We found that among all extensions clones could provide the biggest impact so we prioritize implementation for them. The clones strategy was dividing the area into regions and assigning them to workers.

Here is the example of our submission for task 68 with buying 2 clone boosters:

Mining

The main difficulty here was to generate a map based on puzzle specification. For solving a given task we would just use wrapping algorithm from the main task. As we were around top15 teams, we would almost always get good scores.

It wasn’t clear how the puzzle spec would be changing over time, so we decided to go with the simplest algorithm and then iterate if needed:

  • Sort all bad points by hamming distance from the border
  • For each of them run BFS until reaching the border or the path from the previous point (yellow)

  • Treat the rest of map as the internal of polygon
  • Use right-hand maze rule to traverse the border (black) and generate the answer (grey)

  • This algorithm satisfies almost all the required properties
    • All the good points would be in one connected component
    • Area would be quite large
    • We additionally put all boosters randomly on the map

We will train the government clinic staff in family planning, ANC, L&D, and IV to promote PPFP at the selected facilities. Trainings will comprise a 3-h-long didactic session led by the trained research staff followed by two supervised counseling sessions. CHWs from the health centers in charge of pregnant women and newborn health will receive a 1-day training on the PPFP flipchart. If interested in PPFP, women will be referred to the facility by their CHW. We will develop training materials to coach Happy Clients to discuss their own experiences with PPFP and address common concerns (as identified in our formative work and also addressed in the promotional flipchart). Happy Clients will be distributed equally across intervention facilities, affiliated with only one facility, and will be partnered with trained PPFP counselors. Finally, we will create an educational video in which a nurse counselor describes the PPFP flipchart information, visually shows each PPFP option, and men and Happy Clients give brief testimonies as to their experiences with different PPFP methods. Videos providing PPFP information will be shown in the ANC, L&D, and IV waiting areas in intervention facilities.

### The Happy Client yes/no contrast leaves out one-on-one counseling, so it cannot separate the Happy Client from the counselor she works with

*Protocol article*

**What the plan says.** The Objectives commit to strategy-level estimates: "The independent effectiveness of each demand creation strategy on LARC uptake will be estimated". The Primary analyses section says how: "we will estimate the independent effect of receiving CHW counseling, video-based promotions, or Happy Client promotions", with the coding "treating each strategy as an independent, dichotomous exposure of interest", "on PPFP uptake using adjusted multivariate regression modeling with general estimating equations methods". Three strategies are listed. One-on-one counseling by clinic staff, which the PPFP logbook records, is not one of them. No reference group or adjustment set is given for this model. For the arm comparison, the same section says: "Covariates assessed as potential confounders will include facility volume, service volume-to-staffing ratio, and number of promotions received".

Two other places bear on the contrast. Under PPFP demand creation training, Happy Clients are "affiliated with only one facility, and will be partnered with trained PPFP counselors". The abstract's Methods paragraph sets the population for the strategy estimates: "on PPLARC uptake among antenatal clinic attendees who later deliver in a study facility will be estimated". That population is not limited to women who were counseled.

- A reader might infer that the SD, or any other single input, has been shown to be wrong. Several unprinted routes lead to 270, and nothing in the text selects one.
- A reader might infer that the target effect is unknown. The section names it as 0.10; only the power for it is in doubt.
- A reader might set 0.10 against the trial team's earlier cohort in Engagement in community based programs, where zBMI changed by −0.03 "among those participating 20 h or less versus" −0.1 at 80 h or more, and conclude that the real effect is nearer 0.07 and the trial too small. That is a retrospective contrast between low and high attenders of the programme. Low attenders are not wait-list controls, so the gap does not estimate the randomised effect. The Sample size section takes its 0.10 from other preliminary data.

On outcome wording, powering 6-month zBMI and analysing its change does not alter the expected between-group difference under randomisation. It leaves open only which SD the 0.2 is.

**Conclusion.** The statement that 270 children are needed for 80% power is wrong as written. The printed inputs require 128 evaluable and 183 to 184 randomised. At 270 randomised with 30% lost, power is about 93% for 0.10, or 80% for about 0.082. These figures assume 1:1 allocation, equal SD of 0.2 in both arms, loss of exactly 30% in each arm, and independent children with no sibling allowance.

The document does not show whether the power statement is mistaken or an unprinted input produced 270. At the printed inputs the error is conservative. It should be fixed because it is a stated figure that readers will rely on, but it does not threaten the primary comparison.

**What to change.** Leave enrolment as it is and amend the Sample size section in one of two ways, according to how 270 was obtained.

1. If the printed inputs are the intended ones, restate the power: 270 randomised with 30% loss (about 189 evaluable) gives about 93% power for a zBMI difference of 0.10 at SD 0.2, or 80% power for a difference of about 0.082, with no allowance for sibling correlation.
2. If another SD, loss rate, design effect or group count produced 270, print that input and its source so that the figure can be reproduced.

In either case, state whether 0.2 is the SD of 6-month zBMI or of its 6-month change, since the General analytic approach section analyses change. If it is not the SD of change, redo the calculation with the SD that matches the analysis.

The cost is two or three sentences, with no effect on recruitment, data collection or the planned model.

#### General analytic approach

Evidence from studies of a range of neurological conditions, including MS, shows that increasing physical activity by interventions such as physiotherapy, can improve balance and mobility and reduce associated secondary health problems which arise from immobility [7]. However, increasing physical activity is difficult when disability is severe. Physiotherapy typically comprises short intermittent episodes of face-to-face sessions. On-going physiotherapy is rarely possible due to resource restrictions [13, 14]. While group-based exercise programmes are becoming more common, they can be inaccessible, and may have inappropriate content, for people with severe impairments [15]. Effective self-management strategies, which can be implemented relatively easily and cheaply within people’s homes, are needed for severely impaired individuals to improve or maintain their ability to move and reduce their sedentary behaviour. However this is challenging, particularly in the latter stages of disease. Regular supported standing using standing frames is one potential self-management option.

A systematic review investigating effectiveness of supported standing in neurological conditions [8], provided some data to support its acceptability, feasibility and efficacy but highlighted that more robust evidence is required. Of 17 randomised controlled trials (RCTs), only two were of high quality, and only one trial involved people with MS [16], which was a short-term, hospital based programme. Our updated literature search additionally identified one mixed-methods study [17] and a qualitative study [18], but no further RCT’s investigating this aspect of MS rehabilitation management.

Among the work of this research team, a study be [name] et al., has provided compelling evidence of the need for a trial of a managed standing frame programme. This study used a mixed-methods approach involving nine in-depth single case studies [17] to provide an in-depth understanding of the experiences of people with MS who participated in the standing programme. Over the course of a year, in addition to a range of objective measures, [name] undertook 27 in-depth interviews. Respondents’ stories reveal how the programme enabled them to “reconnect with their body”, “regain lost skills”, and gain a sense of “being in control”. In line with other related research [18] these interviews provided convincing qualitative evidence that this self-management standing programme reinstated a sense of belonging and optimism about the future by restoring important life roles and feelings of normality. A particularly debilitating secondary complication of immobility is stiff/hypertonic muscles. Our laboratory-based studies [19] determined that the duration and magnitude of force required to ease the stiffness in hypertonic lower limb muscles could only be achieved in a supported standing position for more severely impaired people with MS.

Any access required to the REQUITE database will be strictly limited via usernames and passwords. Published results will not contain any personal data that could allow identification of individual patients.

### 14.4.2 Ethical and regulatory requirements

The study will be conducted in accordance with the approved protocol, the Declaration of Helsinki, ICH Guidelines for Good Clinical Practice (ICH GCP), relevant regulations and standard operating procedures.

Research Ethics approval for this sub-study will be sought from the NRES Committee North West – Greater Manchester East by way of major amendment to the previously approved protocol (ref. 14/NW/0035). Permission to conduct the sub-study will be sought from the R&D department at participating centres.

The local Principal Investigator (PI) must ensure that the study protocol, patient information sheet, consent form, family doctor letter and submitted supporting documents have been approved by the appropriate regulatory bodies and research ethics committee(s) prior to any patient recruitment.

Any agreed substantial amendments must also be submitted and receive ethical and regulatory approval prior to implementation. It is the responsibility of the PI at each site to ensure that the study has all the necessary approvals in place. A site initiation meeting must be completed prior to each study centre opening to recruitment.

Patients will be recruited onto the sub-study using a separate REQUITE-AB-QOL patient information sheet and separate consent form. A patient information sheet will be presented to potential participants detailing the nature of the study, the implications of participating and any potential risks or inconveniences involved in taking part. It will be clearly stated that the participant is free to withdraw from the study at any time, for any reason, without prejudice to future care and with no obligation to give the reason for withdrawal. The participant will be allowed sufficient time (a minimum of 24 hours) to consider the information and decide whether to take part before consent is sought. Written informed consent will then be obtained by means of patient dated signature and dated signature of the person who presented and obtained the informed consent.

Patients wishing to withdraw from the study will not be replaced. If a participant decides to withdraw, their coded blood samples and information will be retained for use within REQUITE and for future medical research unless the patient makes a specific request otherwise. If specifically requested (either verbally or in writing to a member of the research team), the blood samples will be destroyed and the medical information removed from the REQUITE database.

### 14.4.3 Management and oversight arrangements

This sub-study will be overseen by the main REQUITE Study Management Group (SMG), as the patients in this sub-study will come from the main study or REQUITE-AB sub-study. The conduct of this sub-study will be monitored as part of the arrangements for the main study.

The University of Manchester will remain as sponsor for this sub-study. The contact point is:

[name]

• Only number of corners would be too low
  • Increase the number of corners by adding 1-pixel yellow “hair” to each 3+ pixel straight edge
    • Repeat until desired number of corners met

The desired map is everything inside the traversed contour:

As for the mining we had micro-services infrastructure implemented via busy loop in bash that did the following:

  • commits all previously solved problems
  • compiles the latest wrapper solver version
  • starts the new miner.py process if it wasn’t running for some reason
 ps_out=$(ps fx | grep miner | grep -v grep)
 if [[ "${ps_out}" == "" ]]; then
     cd ../lambda-client
     ./miner.py &
     cd -
 fi

We spent quite some time implementing and debugging map generation algorithm, so we missed first 20 blocks, but then got a steady stream of lambda-coins mined

We also missed a few blocks in the middle due to the bug in our algorithm when generating contour of the polygon internal area.

Here are some other interesting approaches that were among generated blocks:

Buying

Once we mined lambda-coins, it was time to figure out ways to use them. For us the most efficient booster was using clones, so we started running our algorithms on all maps with different numbers of clones. (our algorithms could use extra manipulator as well, but this wasn’t showing any gains, so we abandoned that).

We needed to have a way to keep track of all possible combinations and their scores, considering that algorithms could get worse and we wanted not to loose associated previously good scores.

For storing solutions we used our own buy_db database implemented via file system:

buy_db/
   |---- task1/
   |---- task2/
           |--- 1.meta.yaml
           |--- 1.sol
           |--- 1.buy

Basically, the buys optimizer was treating solvers as black box and feeding various booster options, evaluating and appending results into db together with metadata. Then, on top special scripts could provide analytics or selection of best solutions (see best_buy.py section)

Once we had a new score with boosters for a problem we could compute ROI. We used the following formula: